A couple weeks ago, I was having a conversation with a friend from back home (who is a white, heterosexual, cisgender male). We were talking about being queer in a predominantly heterosexual, cisgender world. He said, “I’ve never seen any LGBTQ people treated differently just because they were gay. That doesn’t really happen around here.”
Enter the CYP. Note that this actually took place before I came up with the acronym.
I explained to him that just because he, a white, straight cisgender man, doesn’t see discrimination happening doesn’t mean that it isn’t there. Being unaware of something doesn’t make it any less real. I explained that a big reason he doesn’t see discrimination against LGBTQ individuals is because of his privilege as a white, straight cisgender man. We live in a society where he is unfairly given an advantage over minorities, because of his majority “status” (for lack of a better word). And he doesn’t see how privileged he is because he has never been required to look.
As a minority, I am forced every day to see just how disadvantaged I am. This is something that my white friends never truly experience.
I see it in the way media portrays women, people of color, and the LGBTQ community.
I see it in how my family treated differently by cashiers at stores because my mother’s accent makes her questions sound different from those of a white woman.
I see it in how people ask me if my sister is my daughter when they wouldn’t dare assume the same about a young white girl.
I see it in how police watch me a little more closely than my white counterparts.
I see it in how many times TSA has asked to search my bag instead of anybody else’s.
I see it in my family’s history.
In how my father’s family lived constantly straddling the poverty line because Latinos in the 40s and 50s were never afforded the same opportunities as their white counterparts, and as a result had to work twice as hard for half the gain.
In how my mother immigrated to the U.S. from a developing country, seeking a better life, but not being met with the kindness and opportunity promised to her by the Land of the Free.
I see it in the looks that I get when I tell people that I’m bisexual.
I see it in the way people ask me where I’m from, as if I could never be American.
These are just some of the things that a member of the minority faces on a daily basis. But if you’re a member of the majority, you don’t see this. But that doesn’t mean you shouldn’t be aware of it.
That’s where CYP comes in. It can be as simple as writing it on a note or whispering it in someone’s ear. CYP is a way of holding a mirror up to the world and getting people to think critically about themselves and the difference between their perspective and reality. All perspectives are skewed by experiences. But that’s no excuse for ignorance.
We can eliminate ignorance. Slowly, but surely. One CYP at a time.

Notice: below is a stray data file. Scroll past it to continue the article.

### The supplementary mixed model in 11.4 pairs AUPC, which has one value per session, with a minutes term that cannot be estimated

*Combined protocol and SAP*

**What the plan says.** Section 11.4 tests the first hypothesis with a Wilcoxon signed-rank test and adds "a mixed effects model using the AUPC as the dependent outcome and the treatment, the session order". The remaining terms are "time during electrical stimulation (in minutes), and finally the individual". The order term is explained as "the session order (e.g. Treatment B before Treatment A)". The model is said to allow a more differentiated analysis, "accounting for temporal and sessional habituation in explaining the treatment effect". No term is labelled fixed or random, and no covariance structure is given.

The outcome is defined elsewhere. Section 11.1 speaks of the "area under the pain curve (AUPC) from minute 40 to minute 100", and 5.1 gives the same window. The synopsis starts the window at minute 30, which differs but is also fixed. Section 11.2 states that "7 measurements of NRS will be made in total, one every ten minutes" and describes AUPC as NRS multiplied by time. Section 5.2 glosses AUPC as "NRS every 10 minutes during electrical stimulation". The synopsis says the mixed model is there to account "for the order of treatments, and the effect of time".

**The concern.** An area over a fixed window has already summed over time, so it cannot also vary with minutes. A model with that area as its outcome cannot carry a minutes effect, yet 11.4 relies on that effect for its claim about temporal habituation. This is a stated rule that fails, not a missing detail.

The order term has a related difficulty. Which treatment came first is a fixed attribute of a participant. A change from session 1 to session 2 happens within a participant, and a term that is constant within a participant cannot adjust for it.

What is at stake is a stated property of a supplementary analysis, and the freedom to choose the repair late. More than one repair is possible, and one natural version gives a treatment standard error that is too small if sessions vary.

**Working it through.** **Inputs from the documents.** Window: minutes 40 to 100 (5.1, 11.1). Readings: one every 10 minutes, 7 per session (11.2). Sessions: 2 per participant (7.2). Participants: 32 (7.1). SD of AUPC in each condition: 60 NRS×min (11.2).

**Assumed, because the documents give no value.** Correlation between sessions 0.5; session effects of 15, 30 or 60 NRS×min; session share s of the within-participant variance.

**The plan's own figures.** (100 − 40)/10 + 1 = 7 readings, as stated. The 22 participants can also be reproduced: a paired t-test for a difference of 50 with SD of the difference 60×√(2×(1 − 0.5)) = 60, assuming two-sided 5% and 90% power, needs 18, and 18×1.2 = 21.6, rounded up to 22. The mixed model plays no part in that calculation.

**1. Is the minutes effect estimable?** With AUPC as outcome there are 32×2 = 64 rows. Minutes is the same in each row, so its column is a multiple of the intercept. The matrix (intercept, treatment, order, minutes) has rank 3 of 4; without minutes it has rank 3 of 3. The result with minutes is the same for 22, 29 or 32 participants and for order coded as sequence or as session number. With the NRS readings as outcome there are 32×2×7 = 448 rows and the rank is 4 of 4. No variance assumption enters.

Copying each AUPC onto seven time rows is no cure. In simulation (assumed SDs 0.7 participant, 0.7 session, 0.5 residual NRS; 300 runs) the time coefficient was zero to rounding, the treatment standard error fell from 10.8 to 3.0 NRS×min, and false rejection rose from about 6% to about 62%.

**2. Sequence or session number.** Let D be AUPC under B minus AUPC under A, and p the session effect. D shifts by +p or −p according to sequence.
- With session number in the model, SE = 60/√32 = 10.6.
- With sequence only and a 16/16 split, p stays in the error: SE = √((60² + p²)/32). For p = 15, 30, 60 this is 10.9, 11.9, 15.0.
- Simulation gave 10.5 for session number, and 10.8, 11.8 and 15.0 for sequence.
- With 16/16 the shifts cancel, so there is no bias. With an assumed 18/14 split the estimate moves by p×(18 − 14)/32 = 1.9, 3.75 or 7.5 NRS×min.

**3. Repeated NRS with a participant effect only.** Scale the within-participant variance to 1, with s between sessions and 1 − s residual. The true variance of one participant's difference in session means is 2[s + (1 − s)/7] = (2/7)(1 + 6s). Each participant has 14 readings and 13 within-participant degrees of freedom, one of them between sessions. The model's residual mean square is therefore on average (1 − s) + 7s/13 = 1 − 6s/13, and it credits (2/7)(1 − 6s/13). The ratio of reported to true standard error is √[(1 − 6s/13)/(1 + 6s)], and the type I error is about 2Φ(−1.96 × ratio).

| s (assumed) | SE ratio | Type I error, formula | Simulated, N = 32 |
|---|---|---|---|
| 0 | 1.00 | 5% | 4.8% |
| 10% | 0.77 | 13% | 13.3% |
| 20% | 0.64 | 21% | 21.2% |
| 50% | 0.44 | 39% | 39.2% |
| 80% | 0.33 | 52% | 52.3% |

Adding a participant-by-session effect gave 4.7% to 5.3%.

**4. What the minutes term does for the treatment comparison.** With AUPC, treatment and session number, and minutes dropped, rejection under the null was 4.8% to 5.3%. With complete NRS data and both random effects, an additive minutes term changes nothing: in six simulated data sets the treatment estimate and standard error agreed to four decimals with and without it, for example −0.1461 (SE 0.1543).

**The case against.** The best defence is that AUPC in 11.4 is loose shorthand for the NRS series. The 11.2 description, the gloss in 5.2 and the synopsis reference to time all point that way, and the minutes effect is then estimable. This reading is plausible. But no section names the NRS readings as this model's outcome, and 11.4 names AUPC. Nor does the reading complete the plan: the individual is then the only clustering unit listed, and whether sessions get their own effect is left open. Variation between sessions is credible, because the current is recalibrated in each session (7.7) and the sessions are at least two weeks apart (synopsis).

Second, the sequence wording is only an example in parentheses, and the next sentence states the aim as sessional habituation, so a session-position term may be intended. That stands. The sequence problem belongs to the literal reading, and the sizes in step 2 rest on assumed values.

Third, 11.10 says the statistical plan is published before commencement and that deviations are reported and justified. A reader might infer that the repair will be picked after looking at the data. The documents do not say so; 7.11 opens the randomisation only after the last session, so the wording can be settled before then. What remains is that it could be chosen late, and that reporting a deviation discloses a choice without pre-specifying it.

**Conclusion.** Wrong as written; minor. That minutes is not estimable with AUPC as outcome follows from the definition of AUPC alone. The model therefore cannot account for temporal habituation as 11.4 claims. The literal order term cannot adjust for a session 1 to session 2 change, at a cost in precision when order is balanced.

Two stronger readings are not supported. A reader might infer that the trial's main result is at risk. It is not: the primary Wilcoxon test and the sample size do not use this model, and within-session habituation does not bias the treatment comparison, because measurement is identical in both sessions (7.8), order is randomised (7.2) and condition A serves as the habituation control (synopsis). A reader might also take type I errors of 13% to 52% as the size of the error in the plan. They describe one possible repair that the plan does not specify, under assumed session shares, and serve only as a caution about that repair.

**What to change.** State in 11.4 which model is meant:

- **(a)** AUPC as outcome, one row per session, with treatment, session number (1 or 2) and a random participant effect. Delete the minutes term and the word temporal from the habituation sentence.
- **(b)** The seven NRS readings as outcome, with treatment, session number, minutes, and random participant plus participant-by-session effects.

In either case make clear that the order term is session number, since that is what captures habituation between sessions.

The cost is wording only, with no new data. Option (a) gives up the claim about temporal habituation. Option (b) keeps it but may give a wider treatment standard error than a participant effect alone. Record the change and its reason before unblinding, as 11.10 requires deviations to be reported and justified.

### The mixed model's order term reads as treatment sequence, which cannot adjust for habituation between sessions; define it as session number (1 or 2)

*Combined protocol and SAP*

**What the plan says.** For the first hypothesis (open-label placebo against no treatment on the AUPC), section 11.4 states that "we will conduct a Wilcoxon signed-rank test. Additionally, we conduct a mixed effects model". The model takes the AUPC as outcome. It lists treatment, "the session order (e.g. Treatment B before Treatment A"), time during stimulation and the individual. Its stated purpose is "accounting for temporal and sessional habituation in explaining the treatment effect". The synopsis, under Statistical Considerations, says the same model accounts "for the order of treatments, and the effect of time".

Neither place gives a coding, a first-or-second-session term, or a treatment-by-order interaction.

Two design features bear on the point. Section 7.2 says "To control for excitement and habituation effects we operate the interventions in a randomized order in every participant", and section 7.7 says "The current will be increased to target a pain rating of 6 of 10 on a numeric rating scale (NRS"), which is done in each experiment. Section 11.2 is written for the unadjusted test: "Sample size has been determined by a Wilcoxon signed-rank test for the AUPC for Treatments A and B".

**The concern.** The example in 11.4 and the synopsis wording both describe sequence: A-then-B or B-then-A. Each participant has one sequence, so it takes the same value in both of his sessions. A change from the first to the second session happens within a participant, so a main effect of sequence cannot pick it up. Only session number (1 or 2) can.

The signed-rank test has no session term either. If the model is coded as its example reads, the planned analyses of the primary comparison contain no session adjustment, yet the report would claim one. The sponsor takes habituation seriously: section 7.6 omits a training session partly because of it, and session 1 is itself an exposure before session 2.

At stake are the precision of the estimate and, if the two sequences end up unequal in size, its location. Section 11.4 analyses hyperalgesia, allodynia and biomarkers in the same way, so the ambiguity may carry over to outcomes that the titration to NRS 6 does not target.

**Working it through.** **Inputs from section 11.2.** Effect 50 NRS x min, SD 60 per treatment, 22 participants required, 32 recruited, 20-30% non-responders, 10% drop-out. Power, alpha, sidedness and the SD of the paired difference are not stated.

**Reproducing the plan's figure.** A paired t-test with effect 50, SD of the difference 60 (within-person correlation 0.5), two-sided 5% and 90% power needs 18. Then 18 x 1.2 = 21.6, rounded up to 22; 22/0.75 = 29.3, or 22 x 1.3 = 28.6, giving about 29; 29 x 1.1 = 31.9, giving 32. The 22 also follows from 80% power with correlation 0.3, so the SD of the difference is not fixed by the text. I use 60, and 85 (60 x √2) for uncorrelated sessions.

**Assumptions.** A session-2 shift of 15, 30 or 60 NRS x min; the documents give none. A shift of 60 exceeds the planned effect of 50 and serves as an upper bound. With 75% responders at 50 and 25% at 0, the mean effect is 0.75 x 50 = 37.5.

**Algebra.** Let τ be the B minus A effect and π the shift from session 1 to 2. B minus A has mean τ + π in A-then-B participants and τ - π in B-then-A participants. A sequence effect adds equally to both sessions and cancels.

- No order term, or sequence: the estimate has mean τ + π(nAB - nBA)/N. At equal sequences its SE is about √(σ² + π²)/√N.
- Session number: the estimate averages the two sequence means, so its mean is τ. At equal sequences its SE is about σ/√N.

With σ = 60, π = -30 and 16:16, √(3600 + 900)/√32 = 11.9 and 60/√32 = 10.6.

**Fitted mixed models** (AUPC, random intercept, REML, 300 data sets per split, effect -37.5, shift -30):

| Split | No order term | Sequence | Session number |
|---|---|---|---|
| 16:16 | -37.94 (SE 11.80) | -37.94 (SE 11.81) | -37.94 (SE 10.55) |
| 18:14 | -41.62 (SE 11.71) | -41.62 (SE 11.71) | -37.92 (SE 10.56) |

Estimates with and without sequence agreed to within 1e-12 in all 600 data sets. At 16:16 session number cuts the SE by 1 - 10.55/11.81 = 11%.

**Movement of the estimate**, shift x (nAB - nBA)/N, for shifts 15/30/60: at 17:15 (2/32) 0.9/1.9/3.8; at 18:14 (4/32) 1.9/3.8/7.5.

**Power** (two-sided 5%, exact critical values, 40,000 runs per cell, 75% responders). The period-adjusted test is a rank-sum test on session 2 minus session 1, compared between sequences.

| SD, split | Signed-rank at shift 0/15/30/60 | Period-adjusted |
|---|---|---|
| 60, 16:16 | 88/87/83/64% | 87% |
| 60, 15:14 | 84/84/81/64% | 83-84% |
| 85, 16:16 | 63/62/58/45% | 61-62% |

Although I am a Committee member myself, I cannot ignore the fact that I have personal opinions on inclusion at the University of Portland. So, I “anonymously” submitted the following comments to them. It’s not so anonymous now that I’m sharing it with all of you, but I didn’t feel that sharing my opinions during the student listening sessions was appropriate.
Anyway, here is what I said:
I have several comments and recommendations for the University’s ad hoc Presidential Advisory Committee on Inclusion:
As a queer student, I have experienced both explicit and implicit discrimination. I’ve been called “disgusting” and “unnatural” by fellow students in class and the instructors ignored those comments. I was never protected from such insults, especially when they were made in Theology courses. I can think of several reasons for why instructors faced with this situation wouldn’t come to my aid: 1) instructors are not educated on how to deal with confrontational situations involving diversity or discrimination, 2) instructors do not feel comfortable voicing their own personal opinions on matters of diversity for fear of retaliation from the University administration, 3) instructors belong to the mindset that opinions, even those which are hurtful and discriminatory, should not be stifled or corrected in the classroom. There is a clear problem with any and all of these reasons. The problem shouldn’t have to be spelled out in black and white for an institution that holds to a moral and ethical code as high as the University of Portland. Faculty and staff need to be trained to handle such conflicts in and out of the classroom. In order to ensure the safety and wellbeing of our students, we should provide our faculty and staff with an education that prepares them with the right knowledge about diversity of background and identity. Poet Denice Frohman said this: “Did you notice that hate is alive and well in too many lunchrooms, taught in the silence of too many teachers, passed down like secondhand clothing from too many parents?” (from the spoken word poem “Dear Straight People”; find it on Youtube.) Faculty and staff should act as mediators in these situations, not let them get out of hand like they all too frequently do here at UP.